[0031] The terms“micro-scale feature,” as used herein, refers to a feature having one or more dimensions of about 10,000 micrometers, about 1 ,000 micrometers or less and generally having dimensions larger than about 10 nanometers, 100 nanometers, or larger. In some instances, micro-scale features have a largest dimension of about 10 micrometers or about 50 micrometers to about 100 micrometers or about 250 micrometers.

[0032] The term“macro-scale” as used herein, refers to the overall dimensional features of a thermoplastic component which are typically dimensions of 1 millimeter or more, more precisely dimensions from about 1 millimeter, 5 millimeters, or 10 millimeters and up to about 20 millimeters, 100 millimeters, 500 millimeters, or even 1 ,000 millimeters.

[0033] The term“precision micro-scale features,” as used herein, refers to a micro-scale feature having an exceedingly small root mean square (RMS) deviation in micro-scale feature sizes as measured over multiple thermoplastic components. In some aspects, a precision micro-scale feature has RMS deviations of about 10 micrometers, about 1 micrometer, or less. In some aspects, a precision micro-scale feature has RMS deviations of about 10%, about 5%, about 1%, about 0.1 % or less.

[0034] The term“reproducible macro-scale dimensions” refers to the repeatability of macro scale dimensions between thermoplastic components as measured over multiple thermoplastic components. In some aspects, a macro-scale dimension is said to be reproducible when a root mean square (RMS) deviation of all or substantially all of the macro-scale dimensions is within a tolerance of 1 %, 0.1 %, 0.01%, 0.001%, 0.0001%, or less.

[0035] The term“rigid,” as used herein, refers to a material or component that can withstand bending or deformation of shape when exposed to typical pressures used in embossing and injection molding, e.g. having a modulus of rigidity of at least 10 GPa, 20 GPa, 25 GPa, 30 GPa or more.

Thermoplastic forming tools and assemblages thereof

[0036] In various aspects, thermoplastic forming tools and assemblages thereof are provided. The tools and assemblages can be used for forming thermoplastic components with precisely dimensioned micro-scale features, even with high aspect ratios, while also maintaining long-range macro-scale reproducibility of the component. By combining rigid tooling with thin elastomer layers on the cavity-forming surface, the tools described herein are capable of achieving the benefits of both rigid hard tool embossing and soft tool embossing approaches. [0037] The tools are often described herein as having at least one top tool and at least one bottom tool, but it should be understood that such reference as top and bottom is, in some aspects at least, somewhat arbitrary and done so only for the sake of clarity. Such language should not be taken to mean the top tool must necessarily be spatially above the bottom tool in all applications, although in some aspects this will be true.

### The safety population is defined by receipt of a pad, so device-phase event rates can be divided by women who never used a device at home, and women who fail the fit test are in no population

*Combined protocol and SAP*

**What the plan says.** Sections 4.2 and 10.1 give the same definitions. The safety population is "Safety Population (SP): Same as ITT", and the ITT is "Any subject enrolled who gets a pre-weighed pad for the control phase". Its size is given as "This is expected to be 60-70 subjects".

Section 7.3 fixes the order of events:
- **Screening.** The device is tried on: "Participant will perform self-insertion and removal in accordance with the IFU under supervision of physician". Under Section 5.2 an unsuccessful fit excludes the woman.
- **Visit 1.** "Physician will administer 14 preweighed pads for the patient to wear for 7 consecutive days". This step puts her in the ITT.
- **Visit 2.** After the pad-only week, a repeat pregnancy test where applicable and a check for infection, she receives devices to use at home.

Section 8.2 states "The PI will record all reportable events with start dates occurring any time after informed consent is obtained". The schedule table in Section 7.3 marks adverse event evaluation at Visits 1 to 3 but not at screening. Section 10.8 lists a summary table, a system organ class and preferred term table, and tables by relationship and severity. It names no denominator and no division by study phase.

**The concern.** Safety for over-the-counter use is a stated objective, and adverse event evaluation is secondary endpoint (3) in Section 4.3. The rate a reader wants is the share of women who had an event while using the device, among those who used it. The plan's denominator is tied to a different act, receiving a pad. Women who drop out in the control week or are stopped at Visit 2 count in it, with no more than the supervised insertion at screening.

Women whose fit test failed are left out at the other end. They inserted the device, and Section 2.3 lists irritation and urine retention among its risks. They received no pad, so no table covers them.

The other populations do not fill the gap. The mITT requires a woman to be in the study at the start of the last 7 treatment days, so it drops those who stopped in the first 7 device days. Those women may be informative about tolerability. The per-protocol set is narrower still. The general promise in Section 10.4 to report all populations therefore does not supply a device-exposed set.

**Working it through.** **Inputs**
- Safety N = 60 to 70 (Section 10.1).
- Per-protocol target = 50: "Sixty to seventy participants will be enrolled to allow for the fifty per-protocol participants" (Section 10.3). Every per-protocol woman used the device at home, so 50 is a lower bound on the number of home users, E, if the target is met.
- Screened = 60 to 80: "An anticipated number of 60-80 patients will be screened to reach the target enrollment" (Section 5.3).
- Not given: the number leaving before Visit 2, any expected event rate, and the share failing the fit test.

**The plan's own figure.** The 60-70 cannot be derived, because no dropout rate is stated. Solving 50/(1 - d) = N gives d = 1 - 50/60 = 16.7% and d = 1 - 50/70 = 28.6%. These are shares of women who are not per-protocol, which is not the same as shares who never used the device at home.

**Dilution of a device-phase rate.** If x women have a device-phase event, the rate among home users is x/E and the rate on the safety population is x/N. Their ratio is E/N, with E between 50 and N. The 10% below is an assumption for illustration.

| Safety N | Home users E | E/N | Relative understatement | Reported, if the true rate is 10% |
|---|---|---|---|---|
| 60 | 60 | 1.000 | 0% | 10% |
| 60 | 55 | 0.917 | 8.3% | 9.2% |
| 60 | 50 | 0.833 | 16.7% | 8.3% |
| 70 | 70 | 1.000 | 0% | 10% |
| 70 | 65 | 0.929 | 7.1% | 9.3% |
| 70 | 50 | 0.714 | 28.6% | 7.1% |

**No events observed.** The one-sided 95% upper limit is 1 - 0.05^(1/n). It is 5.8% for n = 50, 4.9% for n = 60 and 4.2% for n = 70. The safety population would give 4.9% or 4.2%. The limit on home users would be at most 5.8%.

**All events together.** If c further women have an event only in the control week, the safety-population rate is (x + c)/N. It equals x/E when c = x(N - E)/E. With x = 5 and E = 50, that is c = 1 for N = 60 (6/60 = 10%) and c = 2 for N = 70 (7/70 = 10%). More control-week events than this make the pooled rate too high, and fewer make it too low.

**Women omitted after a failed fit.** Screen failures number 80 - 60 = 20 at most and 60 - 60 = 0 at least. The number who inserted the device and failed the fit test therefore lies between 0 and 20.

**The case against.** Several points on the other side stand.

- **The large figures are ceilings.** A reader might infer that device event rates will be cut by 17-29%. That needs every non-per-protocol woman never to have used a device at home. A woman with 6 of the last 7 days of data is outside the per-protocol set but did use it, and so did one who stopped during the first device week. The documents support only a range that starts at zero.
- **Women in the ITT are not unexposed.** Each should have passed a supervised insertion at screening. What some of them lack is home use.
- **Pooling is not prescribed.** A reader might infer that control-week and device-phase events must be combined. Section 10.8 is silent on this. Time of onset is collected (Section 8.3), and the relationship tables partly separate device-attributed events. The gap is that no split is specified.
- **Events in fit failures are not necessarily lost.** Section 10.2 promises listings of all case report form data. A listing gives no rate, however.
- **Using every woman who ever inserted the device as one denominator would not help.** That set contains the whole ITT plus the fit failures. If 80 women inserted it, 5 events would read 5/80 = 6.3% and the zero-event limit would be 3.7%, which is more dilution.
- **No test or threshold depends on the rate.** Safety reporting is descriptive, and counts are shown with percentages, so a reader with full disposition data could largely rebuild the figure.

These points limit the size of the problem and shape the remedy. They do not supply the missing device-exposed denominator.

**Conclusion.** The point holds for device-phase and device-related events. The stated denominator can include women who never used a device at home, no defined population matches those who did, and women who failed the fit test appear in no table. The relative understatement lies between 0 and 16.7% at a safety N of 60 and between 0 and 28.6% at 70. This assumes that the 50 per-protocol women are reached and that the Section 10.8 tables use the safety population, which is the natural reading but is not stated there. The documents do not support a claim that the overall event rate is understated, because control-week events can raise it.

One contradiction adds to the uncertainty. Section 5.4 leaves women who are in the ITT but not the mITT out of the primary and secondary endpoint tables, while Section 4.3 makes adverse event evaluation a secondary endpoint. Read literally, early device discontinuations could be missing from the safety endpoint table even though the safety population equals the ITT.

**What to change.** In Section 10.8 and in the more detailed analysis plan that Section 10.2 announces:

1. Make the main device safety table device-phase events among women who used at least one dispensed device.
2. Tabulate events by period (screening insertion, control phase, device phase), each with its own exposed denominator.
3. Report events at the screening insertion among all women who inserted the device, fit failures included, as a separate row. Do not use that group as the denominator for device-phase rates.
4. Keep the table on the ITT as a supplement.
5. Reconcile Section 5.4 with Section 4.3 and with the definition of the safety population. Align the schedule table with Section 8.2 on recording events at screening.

[0038] In some aspects, a thermoplastic forming assemblage for forming a thermoplastic component is provided. The assemblages are capable of forming components having precision micro-scale features and reproducible macro-scale dimensions. In various aspects, the thermoplastic forming assemblage includes both a bottom tool and a top tool. In some aspects, when the tool include multiple wells for forming multiple components, the assemblage can include multiple top tools. For example, in some aspects the assemblage has 3, 4, or more cavities and an equal number of top tools.

[0039] The top tool and the bottom tool come together to form a cavity for forming the thermoplastic component. In some aspects, the top tool includes a first rigid tool body having a first cavity-forming side with at least one protrusion. The top tool can also include a first elastomer layer conformally coating the at least one protrusion to create a first cavity-forming surface. The thermoplastic forming assemblage will also have a bottom tool. In some aspects, the bottom tool includes a second rigid tool body having a second-cavity forming side with at least one recess, wherein the at least one recess is configured to receive the at least one protrusion of the top tool when the assemblage is in a closed position. In some aspects, the bottom tool includes a second elastomer layer conformally coating the at least one recess to create a second cavity-forming surface. When the assemblage is in the closed position, the first cavity-forming surface and the second cavity-forming surface can define a cavity for forming the thermoplastic component.